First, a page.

Who is the pioneer of peer-to-peer learning, or what executive coach and author Daisy Wademan Dowling calls the "leaders teaching leaders" model? A company called GE. The main difference at GE is that much of the peer-to-peer learning takes place in front of an audience at Crotonville, now known as the John F. Welch Leadership Development Center. Dowling is a fan of the 53-acre campus, noting that "it makes a gigantic company tiny." The problem is time. "I have difficulty imagining being offline for three weeks," she says.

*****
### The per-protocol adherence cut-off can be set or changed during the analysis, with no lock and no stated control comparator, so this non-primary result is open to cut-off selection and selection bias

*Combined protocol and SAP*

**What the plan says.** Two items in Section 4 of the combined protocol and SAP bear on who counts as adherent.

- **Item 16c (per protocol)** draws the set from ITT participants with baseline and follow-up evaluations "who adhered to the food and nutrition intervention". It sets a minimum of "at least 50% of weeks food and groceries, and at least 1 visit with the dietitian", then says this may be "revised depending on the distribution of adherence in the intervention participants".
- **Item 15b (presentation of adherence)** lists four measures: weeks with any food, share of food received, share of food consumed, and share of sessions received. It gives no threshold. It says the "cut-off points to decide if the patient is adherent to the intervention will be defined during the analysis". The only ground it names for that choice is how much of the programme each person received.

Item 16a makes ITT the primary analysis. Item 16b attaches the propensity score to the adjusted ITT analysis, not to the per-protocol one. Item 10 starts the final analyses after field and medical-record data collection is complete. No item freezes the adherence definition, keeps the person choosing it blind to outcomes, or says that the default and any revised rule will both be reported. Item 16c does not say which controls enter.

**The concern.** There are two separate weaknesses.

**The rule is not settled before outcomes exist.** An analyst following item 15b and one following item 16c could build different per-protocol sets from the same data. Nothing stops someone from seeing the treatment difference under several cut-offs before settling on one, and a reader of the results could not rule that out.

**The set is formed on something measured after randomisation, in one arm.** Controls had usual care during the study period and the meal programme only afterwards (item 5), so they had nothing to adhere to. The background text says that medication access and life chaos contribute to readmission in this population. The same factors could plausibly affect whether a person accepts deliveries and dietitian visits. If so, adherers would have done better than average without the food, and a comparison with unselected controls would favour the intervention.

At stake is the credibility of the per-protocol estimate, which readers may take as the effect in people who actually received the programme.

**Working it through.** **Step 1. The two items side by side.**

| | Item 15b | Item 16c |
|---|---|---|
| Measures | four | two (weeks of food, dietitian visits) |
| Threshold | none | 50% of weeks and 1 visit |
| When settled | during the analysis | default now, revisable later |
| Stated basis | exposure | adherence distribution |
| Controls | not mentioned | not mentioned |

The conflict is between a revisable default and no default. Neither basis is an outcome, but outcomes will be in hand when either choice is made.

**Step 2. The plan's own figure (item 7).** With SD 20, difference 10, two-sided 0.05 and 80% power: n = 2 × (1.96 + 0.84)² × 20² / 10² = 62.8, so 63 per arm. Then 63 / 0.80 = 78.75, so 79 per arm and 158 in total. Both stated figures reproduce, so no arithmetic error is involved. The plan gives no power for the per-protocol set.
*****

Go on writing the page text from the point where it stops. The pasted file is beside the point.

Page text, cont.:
So far, Immelt's period of reflection has only reinforced his conviction that GE has the tools it needs. He sees Crotonville, Session C, and all the old HR structures as "the melting pot. It's what goes on inside those processes that needs to be updated."